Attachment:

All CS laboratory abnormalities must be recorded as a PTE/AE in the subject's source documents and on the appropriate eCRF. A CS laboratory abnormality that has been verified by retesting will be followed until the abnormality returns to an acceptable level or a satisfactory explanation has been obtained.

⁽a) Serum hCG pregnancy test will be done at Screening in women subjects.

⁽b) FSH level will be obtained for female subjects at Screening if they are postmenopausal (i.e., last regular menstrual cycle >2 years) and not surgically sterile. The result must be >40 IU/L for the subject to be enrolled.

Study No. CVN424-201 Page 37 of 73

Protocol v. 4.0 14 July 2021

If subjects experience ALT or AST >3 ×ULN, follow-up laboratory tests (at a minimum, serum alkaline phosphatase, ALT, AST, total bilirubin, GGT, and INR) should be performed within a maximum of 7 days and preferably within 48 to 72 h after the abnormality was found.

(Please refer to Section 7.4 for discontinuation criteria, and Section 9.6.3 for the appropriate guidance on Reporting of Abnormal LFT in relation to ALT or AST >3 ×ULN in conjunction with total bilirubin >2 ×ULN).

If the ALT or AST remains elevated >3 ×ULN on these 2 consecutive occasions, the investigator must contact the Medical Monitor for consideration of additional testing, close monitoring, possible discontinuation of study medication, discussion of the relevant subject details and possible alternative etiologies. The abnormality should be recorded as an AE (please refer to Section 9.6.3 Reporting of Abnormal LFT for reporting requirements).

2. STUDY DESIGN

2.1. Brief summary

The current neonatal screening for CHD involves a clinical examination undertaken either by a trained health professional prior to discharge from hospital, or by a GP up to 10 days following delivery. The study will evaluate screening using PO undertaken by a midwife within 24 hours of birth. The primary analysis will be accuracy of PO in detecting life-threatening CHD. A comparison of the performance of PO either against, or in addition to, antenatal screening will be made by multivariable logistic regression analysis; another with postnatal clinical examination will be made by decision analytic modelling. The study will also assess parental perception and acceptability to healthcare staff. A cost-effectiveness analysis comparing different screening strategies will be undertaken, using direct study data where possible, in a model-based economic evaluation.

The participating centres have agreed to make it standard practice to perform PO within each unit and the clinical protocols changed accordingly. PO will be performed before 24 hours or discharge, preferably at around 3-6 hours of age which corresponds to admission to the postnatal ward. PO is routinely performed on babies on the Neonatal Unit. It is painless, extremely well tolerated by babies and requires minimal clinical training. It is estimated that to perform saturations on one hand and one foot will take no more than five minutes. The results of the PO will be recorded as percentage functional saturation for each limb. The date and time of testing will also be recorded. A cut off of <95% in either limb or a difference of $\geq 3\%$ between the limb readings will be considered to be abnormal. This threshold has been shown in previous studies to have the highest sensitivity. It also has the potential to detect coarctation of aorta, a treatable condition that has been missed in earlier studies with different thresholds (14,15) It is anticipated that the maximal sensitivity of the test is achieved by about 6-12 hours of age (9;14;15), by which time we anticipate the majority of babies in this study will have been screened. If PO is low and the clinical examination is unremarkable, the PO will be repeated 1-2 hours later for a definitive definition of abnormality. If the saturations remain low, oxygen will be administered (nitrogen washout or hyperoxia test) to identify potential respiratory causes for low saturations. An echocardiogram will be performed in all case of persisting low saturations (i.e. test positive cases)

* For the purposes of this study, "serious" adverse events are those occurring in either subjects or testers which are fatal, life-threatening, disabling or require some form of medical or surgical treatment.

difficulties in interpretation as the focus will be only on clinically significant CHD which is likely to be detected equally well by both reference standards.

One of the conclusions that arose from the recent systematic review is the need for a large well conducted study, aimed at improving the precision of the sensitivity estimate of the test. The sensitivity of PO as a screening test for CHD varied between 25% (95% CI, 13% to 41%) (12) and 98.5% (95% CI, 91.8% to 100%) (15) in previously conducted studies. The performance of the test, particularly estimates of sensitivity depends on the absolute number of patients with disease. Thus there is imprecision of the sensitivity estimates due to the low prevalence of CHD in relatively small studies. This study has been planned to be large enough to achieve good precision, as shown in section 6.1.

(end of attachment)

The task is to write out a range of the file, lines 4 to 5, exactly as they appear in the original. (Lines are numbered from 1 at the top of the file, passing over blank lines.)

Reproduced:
Study No. CVN424-201 Page 37 of 73

Protocol v. 4.0 14 July 2021